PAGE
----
How can I reduce my mortgage repayments?

We’ve compiled 6 tips to help reduce your monthly
mortgage repayments 

20 May 2022|3 minute read

woman sitting at laptop

For many Australians, a large portion of their monthly budget will go toward home loan repayments.

With property prices being high across most of the country, repayments tend to follow suit. So, it’s important to find ways to reduce the cost of your home loan repayments where possible.

One of the best ways to reduce the size of your home loan repayments is to reduce how much interest you are charged.

In this article, we’ll provide 6 ways to pay less home loan interest and trim down your monthly repayments.

1. Ask your lender for a lower interest rate

An obvious way to reduce how much you spend on your monthly mortgage repayments is to get a lower interest rate.

Sometimes the first step to lowering your interest rate is to simply ask your lender, especially if you know they have lower rates on offer.

You can ask them to match your rate to the lower rate new customers are offered.

If you have a positive history of being a responsible borrower, your request may be granted.

2. Refinance with a new lender

Sometimes your current lender won’t budge on your interest rate. If this is the case, it may be worth looking at other lenders.

Do your research and figure out if there are lenders who are offering lower interest rates. Weigh up the costs associated with refinancing and if you believe it’ll be worthwhile, it may be time to switch lenders.

Refinancing has many purposes beyond reducing interest rates. Here are some other reasons to consider refinancing:

  • To open an offset account or redraw facility

  • To switch from a variable interest rate to a fixed interest rate, or vice versa

  • To consolidate debt from credit cards, personal or car loans

  • To switch to a lender that offers better customer service or loan terms

  • To tap into your home equity.

Refinancing can come with some additional costs, so it’s always a good idea to weigh up these costs with the potential benefits to determine whether it’s worth it.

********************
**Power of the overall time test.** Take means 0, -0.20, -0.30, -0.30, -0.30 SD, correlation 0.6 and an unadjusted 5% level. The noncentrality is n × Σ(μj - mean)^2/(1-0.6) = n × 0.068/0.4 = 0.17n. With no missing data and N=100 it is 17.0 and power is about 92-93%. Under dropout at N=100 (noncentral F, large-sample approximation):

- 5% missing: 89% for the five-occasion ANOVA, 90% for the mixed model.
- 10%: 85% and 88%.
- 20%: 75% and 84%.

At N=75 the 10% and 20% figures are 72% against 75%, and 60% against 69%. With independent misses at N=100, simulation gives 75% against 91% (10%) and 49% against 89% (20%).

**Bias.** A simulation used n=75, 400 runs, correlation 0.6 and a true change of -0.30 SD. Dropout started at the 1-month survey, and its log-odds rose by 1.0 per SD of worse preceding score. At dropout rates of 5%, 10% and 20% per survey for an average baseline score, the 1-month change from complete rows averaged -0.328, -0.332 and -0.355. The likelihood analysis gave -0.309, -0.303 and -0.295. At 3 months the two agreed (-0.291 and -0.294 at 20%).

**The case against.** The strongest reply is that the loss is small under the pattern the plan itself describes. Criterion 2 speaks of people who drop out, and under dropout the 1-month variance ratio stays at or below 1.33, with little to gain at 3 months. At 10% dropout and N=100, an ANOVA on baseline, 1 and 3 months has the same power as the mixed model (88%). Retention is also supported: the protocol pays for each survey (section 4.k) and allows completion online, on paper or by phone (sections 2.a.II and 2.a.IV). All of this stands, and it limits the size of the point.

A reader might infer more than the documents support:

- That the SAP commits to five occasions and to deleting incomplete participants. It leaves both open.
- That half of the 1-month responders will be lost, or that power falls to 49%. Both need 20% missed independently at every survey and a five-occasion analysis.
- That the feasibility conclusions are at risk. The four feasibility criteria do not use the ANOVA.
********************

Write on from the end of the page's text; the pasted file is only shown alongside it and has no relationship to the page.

Remember to consider the home loan as a whole product, and don’t just focus on the interest rate.

3. Save interest by opening an offset account

An offset account operates like a bank account that is linked to your home loan balance. The money in this account offsets your home loan amount, so that you are charged less interest overall.

You can get an offset account when you refinance, or you can ask your lender about opening one.

For example, say you have a $400,000 home loan with $30,000 in your offset account. You’ll only pay interest on the first $370,000 of your home loan.

This will see your home loan principal and interest repayments drop, so long as you keep enough money in your offset.

Most offset accounts have a monthly or annual fee, so it’s important to calculate whether your interest savings will outweigh the cost.

If you have a fixed rate home loan, you may not be able to get an offset account. Some lenders still offer offset accounts to fixed interest rate borrowers but there are usually restrictions in place.

4. Make extra home loan repayments

By making extra repayments on your home loan, you’ll pay off your loan faster and save on interest over the life of your loan.

Since you’ll owe less on your home loan, you won’t be required to pay as much interest and your interest repayments will shrink over time.

Plus, if you ever need to access your additional repayments, you can tap into them by opening a redraw facility.

Similar to offset accounts, fixed rate borrowers generally can’t make unlimited extra repayments. If you violate your home loan terms by making extra repayments, you may be charged break fees.

Want to know how making extra repayments can help shave years off your home loan? Try out Aussie’s extra repayments calculator.

5. Switch to interest only repayments

There are two ways to make home loan repayments:

  1. Principal and interest (P&I): most borrowers will make P&I repayments which pay down the loan amount (or principal), as well as the interest that accrues on top

  2. Interest only: with interest only repayments, you don’t pay down your principal amount for a specific period of time (usually 1-5 years) and instead only make interest repayments.

If you switch to only making interest repayments, your monthly repayment amount will drop. However, this can be risky and you’ll have to be prepared to make higher repayments once your interest only period ends.

In general, the interest only approach is more suitable for experienced property investors. This is because they can be used strategically and have tax benefits for investors.

If you’re thinking about switching to making interest only repayments, it’s a good idea to speak to a financial advisor or mortgage broker.

6. Find a low-fee home loan

While some lenders will charge an arm and a leg in fees, others don’t.

Not all lenders charge monthly or annual service fees, and many lenders don’t charge application or loan establishment fees.

So, if you think you’re paying too much in fees, it may be smart to see if you can find a home loan with fewer or lower fees.

Remember that some lenders will make up for the lack of fees by charging a higher interest rate.

If you’d like to know more about your refinancing options or figure out if you can lower your mortgage repayments, get in touch with your local Aussie Broker today.

Book a chat with an Aussie Broker

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